Master’s degree in physics revived after 12 years

The first master’s degree in physics was received at Wichita State in 1950, according to a list of past master’s degrees in physics. Not one year went by without a WSU student receiving a master’s in physics until 2007, when all master’s degrees in physics abruptly stopped.

“Historically, we had a successful program,” said assistant physics professor Mathew Muether.

Ron Matson, dean of the College of Liberal Arts and Sciences, said the physics program usually made it by with the minimum requirements, but in 2003 the physics master’s program, a two-year, research-based program, was officially suspended by the Kansas Board of Regents because it did not meet the required minimum number of graduates.  

Matson said he was able to justify the proposal over the summer because there was a small amount of funding available to get it started.

“[They] put together a very persuasive set of materials,” Matson said.  

Hired in August of last year, Muether chaired the committee that submitted the five-page proposal to revive the master’s program, which included 50 pages of appendices.

“They (Matson and Provost Anthony Vizzini) hope that a strong physics program will help other programs (engineering, geology, math),” Muether said. “[They] hope it can enhance the university as a whole.”

Muether cited a broad range of STEM-related career paths, a strong foundation for STEM disciplines on campus and a master’s in physics being one of the top earning master’s degrees in his proposal for reinstatement of the master’s program.

Holger Meyer, director of the physics program, said they have been waiting for the opportunity to reinstate the program, but setbacks like the 2008 recession and a group of physics professors leaving for other universities kept that from happening.

Enrollment increased after Professor Nickolas Solomey was hired in fall 2007, Meyer said. Fall physics course enrollment went from 736 in 2007 to 1,140 in 2014, according to Muether’s proposal.

The addition of Muether and assistant professor Terrance Figy in the last few years made it possible to reinstate the master’s program and get the graduate program moving.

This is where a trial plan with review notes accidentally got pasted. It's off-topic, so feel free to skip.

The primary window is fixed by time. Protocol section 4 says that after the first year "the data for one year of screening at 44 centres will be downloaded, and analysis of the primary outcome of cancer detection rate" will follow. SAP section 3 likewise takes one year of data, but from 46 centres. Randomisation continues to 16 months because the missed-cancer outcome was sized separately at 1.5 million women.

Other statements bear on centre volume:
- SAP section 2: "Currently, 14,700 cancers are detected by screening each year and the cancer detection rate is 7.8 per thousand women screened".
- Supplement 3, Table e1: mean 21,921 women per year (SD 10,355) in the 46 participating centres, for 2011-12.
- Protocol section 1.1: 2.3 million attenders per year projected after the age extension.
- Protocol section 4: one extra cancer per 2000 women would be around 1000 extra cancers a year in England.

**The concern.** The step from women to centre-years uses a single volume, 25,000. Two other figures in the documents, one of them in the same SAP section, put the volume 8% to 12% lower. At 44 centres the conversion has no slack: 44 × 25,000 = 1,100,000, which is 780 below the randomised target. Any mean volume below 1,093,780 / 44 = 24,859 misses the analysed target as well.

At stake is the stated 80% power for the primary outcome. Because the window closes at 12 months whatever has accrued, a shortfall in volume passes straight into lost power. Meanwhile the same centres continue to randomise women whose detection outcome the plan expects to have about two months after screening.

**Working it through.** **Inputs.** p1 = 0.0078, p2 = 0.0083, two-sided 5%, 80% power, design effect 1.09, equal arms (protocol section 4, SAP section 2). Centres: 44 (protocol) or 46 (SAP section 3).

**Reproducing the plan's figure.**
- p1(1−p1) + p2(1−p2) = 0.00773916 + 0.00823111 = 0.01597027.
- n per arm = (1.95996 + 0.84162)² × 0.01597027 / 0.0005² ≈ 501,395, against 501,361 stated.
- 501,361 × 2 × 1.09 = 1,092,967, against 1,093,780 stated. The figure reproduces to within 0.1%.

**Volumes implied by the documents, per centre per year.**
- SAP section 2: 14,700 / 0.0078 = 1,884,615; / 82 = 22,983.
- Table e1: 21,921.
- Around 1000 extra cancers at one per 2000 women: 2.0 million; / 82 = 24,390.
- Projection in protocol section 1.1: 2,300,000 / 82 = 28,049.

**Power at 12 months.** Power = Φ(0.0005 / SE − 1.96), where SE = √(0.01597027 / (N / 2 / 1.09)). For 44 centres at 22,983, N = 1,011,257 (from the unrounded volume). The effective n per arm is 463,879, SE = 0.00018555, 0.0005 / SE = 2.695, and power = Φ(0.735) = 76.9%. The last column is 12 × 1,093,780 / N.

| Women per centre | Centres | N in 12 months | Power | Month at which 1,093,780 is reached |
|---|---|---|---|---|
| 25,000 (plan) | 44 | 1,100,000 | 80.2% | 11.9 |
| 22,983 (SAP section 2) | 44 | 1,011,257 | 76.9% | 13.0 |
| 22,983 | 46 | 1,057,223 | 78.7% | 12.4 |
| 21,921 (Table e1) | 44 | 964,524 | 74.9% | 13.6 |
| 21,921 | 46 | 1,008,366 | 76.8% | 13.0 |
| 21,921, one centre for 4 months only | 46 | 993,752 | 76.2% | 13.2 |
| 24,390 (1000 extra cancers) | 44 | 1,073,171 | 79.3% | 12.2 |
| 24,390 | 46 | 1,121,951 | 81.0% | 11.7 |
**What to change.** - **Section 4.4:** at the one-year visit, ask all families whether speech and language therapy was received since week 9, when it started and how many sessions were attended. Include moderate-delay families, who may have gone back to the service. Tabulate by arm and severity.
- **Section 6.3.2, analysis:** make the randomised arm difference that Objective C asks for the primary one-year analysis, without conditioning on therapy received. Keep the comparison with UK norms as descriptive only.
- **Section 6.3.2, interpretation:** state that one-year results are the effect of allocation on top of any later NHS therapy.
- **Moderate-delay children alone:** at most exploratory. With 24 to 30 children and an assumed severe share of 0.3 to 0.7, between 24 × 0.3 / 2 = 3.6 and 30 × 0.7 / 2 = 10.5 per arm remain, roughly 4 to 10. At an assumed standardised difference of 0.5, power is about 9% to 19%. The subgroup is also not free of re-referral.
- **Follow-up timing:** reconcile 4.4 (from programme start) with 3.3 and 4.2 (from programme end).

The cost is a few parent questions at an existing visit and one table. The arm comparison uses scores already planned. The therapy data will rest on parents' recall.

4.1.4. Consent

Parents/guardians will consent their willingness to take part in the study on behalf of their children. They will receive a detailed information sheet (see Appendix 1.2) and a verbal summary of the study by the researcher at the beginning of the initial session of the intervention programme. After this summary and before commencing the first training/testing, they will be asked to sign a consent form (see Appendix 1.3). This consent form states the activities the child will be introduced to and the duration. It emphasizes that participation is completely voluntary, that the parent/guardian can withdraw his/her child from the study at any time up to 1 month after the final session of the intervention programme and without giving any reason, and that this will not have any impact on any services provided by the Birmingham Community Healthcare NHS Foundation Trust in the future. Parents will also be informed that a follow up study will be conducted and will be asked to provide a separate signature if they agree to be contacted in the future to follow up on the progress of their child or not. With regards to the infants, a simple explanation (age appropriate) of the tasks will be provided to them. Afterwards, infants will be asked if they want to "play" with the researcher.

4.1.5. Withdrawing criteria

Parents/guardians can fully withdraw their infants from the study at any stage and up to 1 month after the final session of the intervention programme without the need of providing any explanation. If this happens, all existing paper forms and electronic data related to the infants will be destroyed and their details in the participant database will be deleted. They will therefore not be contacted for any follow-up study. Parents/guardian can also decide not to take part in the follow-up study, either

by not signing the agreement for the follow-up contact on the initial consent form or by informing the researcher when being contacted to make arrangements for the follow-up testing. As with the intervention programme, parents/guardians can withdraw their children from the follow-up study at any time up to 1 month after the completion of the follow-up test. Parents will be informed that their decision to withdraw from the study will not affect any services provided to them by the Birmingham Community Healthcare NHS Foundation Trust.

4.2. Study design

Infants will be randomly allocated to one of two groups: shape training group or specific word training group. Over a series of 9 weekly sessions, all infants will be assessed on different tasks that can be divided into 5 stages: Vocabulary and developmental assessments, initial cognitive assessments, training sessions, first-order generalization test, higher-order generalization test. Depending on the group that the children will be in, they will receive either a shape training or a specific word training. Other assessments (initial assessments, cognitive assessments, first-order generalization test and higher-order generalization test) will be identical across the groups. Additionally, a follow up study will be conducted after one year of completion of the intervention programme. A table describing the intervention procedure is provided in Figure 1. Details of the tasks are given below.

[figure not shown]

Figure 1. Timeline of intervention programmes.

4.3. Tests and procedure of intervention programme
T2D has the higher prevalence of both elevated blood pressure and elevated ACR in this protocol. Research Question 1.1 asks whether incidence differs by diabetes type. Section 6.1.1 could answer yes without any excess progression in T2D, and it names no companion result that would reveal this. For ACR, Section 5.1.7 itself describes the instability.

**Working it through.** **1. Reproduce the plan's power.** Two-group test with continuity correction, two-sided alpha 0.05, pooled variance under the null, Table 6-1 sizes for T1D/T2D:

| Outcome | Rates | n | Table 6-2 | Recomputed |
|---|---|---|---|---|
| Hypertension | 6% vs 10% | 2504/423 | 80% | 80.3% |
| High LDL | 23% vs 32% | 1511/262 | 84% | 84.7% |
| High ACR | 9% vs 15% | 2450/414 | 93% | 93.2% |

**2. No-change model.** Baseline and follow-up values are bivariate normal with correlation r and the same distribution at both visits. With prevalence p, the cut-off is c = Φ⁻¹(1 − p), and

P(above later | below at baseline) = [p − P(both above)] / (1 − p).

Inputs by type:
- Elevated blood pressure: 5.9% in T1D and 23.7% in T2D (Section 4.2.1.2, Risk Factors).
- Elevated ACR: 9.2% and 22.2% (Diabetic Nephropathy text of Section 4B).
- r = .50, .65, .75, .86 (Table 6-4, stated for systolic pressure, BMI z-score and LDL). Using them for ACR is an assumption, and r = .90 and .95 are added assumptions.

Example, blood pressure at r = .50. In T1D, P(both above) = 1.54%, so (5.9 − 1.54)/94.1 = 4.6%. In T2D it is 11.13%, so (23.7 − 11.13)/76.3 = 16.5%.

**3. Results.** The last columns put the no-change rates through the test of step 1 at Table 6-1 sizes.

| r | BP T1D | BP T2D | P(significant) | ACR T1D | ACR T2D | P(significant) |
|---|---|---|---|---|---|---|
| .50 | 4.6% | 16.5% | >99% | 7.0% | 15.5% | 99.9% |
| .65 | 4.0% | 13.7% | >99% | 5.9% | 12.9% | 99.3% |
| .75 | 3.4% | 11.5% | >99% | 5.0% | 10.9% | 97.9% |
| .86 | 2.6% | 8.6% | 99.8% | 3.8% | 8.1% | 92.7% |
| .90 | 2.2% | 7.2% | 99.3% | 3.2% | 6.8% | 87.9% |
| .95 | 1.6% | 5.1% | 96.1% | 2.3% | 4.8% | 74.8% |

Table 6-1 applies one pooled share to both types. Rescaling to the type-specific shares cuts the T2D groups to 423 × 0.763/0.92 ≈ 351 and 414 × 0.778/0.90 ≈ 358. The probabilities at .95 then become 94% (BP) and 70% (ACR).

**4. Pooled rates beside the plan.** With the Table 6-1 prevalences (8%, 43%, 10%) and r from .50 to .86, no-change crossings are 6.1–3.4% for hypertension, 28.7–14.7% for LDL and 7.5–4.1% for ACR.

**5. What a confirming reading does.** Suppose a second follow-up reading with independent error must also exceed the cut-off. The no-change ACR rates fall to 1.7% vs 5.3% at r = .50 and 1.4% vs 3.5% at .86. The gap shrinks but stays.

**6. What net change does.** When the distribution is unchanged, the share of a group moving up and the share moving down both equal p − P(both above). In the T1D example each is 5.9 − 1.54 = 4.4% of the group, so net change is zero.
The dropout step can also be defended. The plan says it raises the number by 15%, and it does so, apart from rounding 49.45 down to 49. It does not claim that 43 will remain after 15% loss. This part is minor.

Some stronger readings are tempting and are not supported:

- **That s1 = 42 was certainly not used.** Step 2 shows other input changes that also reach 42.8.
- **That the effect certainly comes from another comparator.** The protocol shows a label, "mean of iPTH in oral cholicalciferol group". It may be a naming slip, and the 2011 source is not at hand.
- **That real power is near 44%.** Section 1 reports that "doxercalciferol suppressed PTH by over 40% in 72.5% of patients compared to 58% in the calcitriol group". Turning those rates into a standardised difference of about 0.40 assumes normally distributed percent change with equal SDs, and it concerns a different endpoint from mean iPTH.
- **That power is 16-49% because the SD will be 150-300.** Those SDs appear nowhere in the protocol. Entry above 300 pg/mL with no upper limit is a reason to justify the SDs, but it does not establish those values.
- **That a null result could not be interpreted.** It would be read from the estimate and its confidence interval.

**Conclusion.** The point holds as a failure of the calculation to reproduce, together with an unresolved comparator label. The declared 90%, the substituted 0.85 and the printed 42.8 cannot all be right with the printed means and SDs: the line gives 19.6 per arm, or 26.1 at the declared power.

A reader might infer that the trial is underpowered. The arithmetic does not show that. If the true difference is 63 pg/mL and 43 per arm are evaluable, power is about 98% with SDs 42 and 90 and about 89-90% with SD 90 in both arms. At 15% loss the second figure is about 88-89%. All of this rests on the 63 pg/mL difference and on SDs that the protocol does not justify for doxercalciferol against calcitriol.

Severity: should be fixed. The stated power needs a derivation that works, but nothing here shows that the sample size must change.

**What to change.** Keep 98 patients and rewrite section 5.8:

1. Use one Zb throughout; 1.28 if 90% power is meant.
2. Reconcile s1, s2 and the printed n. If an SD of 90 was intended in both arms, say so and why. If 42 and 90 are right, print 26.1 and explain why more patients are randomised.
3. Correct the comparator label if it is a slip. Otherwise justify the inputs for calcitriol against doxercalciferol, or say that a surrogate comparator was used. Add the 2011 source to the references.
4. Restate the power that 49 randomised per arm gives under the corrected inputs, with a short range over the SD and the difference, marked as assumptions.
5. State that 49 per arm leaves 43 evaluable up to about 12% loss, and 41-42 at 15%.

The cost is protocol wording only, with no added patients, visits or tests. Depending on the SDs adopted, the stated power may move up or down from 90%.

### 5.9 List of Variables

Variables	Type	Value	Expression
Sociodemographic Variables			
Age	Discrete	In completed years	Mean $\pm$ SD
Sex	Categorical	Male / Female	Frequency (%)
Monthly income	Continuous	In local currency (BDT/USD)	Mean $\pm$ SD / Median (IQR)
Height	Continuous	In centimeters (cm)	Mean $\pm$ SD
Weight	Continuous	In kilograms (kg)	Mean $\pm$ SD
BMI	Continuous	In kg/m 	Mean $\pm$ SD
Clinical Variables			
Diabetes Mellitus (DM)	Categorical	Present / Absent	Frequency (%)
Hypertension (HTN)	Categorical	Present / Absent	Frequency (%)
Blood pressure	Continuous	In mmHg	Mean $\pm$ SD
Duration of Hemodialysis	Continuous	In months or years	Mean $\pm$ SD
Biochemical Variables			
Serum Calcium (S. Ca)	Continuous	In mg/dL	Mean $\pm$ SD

“We were strapped for faculty,” Meyer said. “[We now have] eight tenured faculty, which is still small compared to Kansas University and Kansas State, even though enrollment [here] is higher.”

Muether looks forward to having master’s students so that he can get more research done.

“There’s a huge amount of topics I want to explore,” he said.

Every physics professor will assist with the new program based on the upcoming master’s students’ interests and what field of research they want to study.

“There’s a huge amount of fields of study in physics you can go into,” junior Bryce Kendall said. “… You can go into astrophysics, particle physics, you could do solid state physics … the study of condensed states of matter, which gives rise to super computers and helps build new cellphones.

“The more you study physics the more applications it has.”

Kendall said you could even figure out the fastest way of cooking a steak with physics.

Senior Sam Richardson said he is interested in the new program because it means he could do research on the graduate level.

“The week [the master’s program] announcement came out all the students were talking about it, excited,” Richardson said.

Matson and Meuther said they hope the rebirth of the master’s program brings in more students.

“Just another couple of weeks and people will be able to apply for the spring semester [master’s program],” Meyer said. “Anyone interested should contact us.”

The Physics Department office is located in Room 046 in Jabara Hall. Call 316-978-3190 for more information.